Church work is hard. It should be hard, as any meaningful work is likely to to be. Writing a novel is hard. Being a parent is hard. Doing surgery is hard. Building a business is hard.
But is church work is the right kind of difficult? It’s stressful, but is it the wrong kind of stress? There’s such a thing as the right kind of stress, where pressure creates strength and value, and our response to it has the potential to make our churches more authentic and meaningful. Without stress, we wither. Without challenge, we become passive, we stop growing. The right kind of stress sharpens our responses and gives us the opportunity to cultivate places of vitality and deepened faith.
Yet when I look at the challenges of church work these days, the things that are inherently stressful, I see a different kind of stress, one that’s far less productive. It’s the stress of upkeep, of stretching resources to keep up with the bigger church down the road, of keeping things afloat rather than building something dynamic and lasting. It’s a stress that doesn’t seem to be helping much.
Church work is wonderful work…at least it can be. Consider all the things that we as pastors and leaders get to do: we shape lives around prayer, we care for souls, we fashion and guide communities. We get to build something deeply valuable and lasting, and to read and write and proclaim some pretty remarkable things. We get to walk alongside some of the most loving and lovely people around.
So why is it that church can be so challenging? I won’t litanize the many reasons here, but I know that if you’re responsible for a church that you have between seven and twelve reasons why you didn’t sleep so well last night.
It helps to separate the good stress from the bad. To me, good stress is: walking a family through a crisis, preparing a good homily on a deadline, taking on a tough conversation with your governing board, looking seriously at changing patterns in church and responding to them, working long hours in Holy Week to craft the best liturgy possible. This stuff is hard, but you hit your pillow at the end of the day knowing that your work meant something.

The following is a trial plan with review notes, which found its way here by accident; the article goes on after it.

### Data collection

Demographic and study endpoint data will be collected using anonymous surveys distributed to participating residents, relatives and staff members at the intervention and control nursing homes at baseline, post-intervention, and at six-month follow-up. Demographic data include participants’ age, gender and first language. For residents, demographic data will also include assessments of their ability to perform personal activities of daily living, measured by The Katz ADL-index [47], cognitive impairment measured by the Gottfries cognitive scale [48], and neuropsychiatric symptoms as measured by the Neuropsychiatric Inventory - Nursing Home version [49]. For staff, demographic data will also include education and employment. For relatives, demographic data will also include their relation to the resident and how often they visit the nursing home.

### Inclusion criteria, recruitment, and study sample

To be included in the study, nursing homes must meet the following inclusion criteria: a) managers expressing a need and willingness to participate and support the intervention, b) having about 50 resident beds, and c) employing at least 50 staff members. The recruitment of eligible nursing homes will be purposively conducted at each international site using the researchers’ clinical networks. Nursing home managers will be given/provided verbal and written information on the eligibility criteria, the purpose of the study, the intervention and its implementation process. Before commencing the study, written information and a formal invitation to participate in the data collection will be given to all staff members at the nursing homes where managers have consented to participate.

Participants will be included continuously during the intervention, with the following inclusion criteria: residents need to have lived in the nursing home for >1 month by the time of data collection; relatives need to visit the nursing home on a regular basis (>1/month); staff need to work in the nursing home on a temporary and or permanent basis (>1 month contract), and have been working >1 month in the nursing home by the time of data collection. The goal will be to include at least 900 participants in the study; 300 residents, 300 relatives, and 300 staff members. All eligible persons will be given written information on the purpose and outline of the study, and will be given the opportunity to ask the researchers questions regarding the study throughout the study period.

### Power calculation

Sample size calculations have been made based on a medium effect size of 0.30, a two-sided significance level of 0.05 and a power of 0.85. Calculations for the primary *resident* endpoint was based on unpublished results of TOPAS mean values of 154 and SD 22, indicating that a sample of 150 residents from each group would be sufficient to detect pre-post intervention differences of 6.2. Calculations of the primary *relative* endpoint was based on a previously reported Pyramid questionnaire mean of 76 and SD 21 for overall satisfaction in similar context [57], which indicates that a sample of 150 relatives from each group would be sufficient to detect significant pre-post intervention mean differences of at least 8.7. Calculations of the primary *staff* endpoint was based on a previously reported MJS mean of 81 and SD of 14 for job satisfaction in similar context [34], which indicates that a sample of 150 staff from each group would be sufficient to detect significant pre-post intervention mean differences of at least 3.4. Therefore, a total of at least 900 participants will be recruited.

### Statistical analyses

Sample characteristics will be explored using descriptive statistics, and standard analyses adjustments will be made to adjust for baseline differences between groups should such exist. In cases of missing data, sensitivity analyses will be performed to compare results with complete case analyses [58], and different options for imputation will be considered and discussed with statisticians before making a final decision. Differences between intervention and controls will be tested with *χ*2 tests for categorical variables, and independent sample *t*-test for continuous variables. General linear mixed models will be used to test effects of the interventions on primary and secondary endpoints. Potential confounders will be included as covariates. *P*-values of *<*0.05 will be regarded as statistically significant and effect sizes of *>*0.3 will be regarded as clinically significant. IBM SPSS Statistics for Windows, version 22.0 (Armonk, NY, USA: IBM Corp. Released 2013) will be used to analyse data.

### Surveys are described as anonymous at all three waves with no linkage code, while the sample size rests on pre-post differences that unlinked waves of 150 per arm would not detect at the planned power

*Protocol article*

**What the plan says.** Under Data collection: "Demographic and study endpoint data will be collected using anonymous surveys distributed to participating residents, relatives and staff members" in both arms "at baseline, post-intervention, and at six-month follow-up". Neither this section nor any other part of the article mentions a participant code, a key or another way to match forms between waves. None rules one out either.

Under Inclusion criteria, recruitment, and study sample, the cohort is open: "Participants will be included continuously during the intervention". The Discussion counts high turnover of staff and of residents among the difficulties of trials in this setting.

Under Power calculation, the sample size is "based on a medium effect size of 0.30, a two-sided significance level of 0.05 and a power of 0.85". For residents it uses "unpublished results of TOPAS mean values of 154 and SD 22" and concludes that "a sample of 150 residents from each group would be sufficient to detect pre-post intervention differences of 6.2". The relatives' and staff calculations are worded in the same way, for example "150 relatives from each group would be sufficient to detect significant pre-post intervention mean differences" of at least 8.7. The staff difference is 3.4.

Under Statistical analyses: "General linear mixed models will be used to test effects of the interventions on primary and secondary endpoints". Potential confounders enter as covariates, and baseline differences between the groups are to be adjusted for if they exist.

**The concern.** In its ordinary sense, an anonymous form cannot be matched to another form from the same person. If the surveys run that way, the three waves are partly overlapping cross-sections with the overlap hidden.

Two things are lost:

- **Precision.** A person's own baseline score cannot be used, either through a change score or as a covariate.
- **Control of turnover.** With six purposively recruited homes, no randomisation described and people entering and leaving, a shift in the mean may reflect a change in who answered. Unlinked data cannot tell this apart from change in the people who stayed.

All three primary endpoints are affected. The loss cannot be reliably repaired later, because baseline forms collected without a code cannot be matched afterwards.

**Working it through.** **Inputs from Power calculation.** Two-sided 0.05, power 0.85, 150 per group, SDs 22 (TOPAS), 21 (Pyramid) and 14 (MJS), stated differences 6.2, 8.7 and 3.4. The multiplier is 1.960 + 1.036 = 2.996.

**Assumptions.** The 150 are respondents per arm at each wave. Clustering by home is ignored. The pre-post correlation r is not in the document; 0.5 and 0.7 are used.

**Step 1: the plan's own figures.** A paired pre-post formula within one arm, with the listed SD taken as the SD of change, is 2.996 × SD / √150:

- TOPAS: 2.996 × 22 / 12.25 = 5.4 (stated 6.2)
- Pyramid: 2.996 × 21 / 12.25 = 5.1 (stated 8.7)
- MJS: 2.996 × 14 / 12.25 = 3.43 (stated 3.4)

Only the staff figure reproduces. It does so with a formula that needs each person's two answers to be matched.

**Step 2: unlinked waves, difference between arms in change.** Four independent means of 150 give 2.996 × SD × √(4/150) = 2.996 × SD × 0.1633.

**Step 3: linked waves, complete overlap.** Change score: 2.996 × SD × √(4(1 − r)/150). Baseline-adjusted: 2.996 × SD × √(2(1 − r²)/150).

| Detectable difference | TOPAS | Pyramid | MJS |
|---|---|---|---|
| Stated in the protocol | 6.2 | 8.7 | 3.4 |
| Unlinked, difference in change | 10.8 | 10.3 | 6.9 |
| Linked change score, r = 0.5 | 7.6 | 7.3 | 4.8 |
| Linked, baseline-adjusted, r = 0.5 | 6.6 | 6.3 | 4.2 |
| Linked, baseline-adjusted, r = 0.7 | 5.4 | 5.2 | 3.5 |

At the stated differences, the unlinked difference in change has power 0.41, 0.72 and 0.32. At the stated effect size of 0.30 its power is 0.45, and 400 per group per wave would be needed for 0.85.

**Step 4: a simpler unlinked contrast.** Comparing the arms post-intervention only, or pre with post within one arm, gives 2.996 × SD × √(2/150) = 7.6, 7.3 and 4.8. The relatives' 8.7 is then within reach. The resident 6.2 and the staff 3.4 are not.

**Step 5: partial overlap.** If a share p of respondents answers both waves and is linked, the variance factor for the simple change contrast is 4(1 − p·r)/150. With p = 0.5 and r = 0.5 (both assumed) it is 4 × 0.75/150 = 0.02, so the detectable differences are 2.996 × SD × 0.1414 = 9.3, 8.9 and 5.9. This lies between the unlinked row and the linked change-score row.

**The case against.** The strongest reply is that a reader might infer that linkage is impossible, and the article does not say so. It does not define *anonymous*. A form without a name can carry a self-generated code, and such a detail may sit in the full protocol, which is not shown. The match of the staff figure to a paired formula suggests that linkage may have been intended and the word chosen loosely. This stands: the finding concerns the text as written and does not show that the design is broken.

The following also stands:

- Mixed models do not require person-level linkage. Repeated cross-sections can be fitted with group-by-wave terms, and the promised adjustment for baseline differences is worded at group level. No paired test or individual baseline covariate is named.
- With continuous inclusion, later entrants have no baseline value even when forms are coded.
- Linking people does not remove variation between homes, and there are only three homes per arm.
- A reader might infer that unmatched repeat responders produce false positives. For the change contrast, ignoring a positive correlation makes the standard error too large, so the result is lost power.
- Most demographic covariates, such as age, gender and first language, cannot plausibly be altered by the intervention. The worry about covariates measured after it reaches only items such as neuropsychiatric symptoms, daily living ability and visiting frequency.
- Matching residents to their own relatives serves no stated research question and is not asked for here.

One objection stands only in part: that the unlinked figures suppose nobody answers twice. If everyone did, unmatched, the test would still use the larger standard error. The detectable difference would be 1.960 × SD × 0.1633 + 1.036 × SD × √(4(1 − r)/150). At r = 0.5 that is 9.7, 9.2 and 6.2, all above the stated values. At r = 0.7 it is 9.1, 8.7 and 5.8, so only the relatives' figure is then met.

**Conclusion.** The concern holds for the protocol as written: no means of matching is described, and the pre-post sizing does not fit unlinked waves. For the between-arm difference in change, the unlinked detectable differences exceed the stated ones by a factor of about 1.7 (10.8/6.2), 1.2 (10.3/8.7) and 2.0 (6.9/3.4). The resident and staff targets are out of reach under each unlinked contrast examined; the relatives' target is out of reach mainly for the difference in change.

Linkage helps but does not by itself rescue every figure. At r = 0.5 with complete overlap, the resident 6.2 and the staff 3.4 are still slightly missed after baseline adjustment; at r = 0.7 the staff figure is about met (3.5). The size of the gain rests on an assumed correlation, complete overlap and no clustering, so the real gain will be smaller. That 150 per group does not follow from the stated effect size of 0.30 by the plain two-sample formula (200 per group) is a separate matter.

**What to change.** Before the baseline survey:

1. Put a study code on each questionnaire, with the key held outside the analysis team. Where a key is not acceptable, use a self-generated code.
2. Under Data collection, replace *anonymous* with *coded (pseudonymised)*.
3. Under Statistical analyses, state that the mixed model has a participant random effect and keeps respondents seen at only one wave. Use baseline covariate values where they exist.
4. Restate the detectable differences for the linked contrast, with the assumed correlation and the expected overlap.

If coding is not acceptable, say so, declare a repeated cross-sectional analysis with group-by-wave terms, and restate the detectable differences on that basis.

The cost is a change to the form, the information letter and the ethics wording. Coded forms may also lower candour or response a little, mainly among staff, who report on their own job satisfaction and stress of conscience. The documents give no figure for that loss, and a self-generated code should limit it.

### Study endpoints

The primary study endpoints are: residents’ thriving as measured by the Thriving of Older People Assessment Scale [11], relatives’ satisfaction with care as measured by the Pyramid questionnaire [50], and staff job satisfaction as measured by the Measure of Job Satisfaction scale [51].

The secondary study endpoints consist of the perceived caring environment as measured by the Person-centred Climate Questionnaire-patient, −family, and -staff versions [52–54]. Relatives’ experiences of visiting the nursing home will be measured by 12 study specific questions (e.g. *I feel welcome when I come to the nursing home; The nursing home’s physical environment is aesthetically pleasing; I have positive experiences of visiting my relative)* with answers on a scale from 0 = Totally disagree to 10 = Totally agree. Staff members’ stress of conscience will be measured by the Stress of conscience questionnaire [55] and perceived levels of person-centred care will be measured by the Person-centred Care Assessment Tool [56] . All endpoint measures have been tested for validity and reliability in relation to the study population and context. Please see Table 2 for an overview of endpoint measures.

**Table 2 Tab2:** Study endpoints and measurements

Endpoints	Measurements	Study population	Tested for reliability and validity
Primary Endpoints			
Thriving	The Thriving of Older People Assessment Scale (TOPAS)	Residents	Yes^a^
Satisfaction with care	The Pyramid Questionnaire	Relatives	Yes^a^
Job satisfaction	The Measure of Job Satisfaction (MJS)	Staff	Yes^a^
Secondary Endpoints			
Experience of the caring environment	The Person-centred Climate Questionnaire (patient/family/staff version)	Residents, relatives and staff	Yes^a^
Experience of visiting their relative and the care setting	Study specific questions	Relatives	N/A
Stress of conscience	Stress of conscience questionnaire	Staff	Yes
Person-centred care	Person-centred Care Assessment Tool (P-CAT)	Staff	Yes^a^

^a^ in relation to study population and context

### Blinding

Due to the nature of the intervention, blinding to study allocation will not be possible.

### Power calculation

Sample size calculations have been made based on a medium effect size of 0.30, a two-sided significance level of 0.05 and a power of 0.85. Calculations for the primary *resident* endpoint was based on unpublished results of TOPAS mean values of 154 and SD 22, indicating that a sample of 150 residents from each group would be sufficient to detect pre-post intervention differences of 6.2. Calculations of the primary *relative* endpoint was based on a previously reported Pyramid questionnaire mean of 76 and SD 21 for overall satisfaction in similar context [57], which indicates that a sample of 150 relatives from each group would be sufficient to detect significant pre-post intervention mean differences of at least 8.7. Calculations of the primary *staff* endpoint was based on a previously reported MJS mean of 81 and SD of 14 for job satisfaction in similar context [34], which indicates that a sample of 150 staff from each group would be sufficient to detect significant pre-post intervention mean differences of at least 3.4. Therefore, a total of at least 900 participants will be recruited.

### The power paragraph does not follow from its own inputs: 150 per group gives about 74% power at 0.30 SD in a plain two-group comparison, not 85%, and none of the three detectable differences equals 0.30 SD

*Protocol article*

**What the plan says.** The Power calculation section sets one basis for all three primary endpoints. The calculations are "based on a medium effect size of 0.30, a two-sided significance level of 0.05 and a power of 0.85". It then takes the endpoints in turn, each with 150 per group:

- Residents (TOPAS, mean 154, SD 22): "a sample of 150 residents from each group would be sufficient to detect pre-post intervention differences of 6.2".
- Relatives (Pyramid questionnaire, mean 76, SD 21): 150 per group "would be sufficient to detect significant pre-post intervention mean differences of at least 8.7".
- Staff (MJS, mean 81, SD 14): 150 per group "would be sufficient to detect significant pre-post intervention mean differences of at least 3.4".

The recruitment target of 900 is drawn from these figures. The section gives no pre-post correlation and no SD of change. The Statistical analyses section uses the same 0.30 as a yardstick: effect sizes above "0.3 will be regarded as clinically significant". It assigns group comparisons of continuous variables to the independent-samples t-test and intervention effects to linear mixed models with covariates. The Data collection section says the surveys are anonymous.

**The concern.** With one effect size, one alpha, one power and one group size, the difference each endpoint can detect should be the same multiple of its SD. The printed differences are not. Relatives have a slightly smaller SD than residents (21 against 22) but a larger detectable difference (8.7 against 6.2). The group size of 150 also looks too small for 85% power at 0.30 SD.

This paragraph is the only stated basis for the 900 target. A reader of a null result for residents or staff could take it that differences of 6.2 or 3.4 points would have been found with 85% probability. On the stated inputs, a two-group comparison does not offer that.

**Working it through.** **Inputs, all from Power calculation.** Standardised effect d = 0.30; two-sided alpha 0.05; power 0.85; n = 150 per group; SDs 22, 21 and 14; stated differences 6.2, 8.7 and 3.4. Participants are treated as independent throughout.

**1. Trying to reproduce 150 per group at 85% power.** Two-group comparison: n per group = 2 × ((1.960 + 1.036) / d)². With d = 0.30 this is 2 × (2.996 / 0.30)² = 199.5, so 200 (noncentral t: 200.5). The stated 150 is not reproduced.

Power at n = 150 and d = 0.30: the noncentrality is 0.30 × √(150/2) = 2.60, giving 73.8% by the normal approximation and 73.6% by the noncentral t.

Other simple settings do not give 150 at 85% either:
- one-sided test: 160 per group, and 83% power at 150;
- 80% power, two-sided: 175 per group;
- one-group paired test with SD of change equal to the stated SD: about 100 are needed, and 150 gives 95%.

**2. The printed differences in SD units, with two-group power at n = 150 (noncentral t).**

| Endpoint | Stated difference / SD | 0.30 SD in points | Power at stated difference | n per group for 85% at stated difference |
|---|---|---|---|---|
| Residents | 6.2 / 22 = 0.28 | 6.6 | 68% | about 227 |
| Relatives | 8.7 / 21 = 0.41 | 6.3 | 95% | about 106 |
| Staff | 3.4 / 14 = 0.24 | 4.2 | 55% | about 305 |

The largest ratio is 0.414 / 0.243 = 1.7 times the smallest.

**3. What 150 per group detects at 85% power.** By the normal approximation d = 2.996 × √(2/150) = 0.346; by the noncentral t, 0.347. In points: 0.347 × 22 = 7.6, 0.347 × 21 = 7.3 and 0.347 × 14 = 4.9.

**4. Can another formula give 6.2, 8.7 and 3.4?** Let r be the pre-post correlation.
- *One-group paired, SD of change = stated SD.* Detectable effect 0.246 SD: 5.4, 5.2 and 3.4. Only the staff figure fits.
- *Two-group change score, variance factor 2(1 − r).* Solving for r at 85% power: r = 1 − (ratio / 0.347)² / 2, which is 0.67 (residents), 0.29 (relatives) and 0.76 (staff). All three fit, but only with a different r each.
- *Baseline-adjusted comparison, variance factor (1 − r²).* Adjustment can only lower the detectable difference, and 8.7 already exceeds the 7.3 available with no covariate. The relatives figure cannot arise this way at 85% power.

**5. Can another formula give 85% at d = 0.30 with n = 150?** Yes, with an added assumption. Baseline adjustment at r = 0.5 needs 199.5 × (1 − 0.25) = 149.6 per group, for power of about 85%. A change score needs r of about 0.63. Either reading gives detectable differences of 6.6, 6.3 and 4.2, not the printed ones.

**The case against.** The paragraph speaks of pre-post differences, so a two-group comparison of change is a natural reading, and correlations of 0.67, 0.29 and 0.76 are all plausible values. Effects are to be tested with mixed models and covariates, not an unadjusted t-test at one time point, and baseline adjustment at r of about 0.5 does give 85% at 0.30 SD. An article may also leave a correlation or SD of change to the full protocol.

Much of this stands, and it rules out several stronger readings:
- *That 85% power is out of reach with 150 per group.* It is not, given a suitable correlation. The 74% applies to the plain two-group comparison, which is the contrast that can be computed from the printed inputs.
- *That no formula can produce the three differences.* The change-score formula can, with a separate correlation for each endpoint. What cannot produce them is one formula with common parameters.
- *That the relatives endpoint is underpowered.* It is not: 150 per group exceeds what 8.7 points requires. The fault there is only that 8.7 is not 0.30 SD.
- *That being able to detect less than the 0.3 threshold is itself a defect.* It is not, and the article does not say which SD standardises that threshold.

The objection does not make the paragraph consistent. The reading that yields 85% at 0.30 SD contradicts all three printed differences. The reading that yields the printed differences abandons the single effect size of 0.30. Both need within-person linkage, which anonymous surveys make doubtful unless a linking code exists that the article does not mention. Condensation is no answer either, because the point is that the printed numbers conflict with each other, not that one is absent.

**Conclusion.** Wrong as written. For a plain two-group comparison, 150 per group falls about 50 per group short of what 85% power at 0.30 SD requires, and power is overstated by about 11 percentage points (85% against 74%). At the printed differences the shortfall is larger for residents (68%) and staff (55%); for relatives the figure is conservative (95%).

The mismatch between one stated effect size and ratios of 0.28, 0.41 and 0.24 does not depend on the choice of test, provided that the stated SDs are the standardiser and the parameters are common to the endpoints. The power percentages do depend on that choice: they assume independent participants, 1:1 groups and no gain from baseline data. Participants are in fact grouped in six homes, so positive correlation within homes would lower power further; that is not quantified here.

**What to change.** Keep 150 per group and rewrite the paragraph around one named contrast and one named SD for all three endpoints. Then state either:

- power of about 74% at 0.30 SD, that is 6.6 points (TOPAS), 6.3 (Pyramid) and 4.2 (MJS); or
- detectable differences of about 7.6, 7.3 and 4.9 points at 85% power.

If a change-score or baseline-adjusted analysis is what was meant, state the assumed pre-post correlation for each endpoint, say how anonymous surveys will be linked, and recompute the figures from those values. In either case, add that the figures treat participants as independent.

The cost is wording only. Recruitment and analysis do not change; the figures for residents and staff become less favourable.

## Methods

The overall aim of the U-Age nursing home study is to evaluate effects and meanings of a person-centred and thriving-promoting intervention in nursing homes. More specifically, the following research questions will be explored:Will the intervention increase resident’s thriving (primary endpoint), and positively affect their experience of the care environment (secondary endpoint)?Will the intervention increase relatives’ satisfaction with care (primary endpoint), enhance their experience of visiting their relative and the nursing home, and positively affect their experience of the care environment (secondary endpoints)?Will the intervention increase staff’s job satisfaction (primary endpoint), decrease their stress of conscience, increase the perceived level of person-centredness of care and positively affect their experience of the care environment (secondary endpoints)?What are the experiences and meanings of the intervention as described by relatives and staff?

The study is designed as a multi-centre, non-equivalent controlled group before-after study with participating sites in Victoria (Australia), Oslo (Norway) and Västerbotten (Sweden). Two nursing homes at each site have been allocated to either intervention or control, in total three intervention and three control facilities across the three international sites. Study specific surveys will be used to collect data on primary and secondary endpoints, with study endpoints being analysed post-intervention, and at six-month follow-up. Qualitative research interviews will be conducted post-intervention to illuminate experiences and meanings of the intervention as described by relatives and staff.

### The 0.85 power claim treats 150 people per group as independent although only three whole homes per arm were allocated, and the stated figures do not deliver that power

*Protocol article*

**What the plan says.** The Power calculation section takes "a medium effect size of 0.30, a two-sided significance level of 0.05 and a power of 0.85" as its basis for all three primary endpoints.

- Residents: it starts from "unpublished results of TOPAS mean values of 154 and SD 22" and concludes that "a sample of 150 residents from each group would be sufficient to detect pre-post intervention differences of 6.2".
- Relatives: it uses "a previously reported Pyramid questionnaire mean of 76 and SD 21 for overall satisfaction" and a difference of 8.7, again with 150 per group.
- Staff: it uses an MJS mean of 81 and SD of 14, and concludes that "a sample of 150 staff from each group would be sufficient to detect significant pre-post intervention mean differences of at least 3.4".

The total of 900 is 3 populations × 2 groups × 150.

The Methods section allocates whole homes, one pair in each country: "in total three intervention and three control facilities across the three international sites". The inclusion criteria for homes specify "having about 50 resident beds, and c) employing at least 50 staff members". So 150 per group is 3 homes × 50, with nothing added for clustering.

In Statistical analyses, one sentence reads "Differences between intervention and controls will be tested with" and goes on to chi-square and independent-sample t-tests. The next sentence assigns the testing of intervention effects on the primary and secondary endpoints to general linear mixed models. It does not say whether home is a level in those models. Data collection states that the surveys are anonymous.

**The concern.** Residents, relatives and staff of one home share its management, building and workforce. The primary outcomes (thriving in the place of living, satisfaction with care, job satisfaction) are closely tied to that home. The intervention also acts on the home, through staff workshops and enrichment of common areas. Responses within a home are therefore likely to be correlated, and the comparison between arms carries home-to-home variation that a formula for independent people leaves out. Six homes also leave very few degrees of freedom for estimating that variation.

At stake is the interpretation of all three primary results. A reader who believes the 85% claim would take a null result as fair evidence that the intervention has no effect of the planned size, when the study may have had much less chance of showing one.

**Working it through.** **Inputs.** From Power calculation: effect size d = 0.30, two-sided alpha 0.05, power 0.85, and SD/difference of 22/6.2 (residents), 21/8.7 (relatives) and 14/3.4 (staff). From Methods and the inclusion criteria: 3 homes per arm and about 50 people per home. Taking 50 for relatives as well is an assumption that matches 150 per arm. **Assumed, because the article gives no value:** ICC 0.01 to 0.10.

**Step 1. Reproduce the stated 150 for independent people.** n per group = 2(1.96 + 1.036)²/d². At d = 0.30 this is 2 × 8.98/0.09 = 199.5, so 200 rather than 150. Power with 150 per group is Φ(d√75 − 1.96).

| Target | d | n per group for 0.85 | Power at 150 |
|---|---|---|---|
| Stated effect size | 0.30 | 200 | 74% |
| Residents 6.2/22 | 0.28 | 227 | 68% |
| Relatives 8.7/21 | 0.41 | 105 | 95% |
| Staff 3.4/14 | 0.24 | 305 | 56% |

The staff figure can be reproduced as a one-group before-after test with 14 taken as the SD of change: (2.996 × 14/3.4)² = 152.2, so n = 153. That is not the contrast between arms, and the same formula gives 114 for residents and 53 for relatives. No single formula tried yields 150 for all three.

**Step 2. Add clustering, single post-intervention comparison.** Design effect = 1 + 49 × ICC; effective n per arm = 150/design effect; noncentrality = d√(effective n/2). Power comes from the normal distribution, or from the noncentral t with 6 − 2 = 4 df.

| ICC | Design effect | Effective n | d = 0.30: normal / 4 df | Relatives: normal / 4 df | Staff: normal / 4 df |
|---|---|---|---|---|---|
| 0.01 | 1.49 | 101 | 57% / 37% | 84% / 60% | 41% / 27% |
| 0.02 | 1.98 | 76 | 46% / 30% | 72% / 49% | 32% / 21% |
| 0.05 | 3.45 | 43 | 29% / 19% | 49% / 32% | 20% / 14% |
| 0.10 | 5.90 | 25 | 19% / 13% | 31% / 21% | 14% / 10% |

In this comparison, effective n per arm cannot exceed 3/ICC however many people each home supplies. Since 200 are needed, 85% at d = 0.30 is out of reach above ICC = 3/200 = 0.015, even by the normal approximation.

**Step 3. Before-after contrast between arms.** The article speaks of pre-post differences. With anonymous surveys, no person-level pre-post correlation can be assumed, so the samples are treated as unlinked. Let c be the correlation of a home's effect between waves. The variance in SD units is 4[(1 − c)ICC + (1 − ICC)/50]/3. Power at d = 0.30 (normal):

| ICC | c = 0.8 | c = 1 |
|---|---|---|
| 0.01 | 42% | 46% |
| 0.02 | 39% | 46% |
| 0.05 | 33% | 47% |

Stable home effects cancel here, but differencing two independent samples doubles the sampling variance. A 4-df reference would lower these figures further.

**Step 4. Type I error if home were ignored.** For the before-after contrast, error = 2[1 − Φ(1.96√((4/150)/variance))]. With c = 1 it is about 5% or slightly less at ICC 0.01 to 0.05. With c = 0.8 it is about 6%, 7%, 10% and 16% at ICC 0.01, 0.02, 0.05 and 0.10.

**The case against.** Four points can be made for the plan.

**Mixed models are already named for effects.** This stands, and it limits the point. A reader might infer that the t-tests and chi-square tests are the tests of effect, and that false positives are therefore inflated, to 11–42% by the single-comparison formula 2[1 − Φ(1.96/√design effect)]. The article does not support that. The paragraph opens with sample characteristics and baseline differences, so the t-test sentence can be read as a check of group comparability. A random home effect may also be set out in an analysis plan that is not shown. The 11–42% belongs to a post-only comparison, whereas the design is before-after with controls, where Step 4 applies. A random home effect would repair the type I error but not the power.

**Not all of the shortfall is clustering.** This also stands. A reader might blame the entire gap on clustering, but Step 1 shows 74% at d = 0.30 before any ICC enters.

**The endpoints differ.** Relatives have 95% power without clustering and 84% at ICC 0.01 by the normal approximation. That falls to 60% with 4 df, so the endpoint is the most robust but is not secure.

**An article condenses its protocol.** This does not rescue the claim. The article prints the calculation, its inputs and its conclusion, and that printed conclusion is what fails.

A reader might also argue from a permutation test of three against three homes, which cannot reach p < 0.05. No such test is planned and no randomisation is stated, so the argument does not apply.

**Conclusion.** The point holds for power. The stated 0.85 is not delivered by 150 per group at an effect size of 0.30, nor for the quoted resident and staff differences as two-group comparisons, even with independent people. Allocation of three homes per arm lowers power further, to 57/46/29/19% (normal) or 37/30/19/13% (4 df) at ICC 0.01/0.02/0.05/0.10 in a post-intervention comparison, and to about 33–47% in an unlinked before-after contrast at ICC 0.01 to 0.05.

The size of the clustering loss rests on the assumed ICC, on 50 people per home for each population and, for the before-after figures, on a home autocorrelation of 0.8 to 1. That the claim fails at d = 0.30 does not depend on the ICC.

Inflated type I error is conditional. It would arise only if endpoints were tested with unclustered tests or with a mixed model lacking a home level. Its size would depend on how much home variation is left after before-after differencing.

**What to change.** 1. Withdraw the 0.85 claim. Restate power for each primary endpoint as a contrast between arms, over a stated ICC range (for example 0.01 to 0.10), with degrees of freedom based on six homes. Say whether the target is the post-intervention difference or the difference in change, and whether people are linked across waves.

Bad stress looks a lot different, and tends to come when we or the people we serve aren’t taking seriously the reality that something has changed. Trying to “fill pews” without asking why they thinned out in the first place. Offering programs that folk ask for but don’t attend. Fitting a dynamic community (that waxes and wanes) into a static shell that, in in the case of my church, happens to be really big and cavernous.
Bad stress tends to be rooted in recovering something we had 20 or 50 years ago, whereas good stress looks much farther back to lay a foundation for present ministry and future flourishing. There are fine things to learn from that recent window of time, but not perhaps as much as we might think.
I like good stress. It’s good for me, and it’s good for my church. I get restless when I don’t have enough of it to make my work feel satisfying. When I have a whole lot of the bad stress, though, like bad cholesterol I want to get it under control.
Stress is never fun, but in can certainly be productive. We’ll always have to deal with both. Perhaps the key is to sense the difference between the stress that comes from impossible expectations and the stress that’s rooted in building something that will last.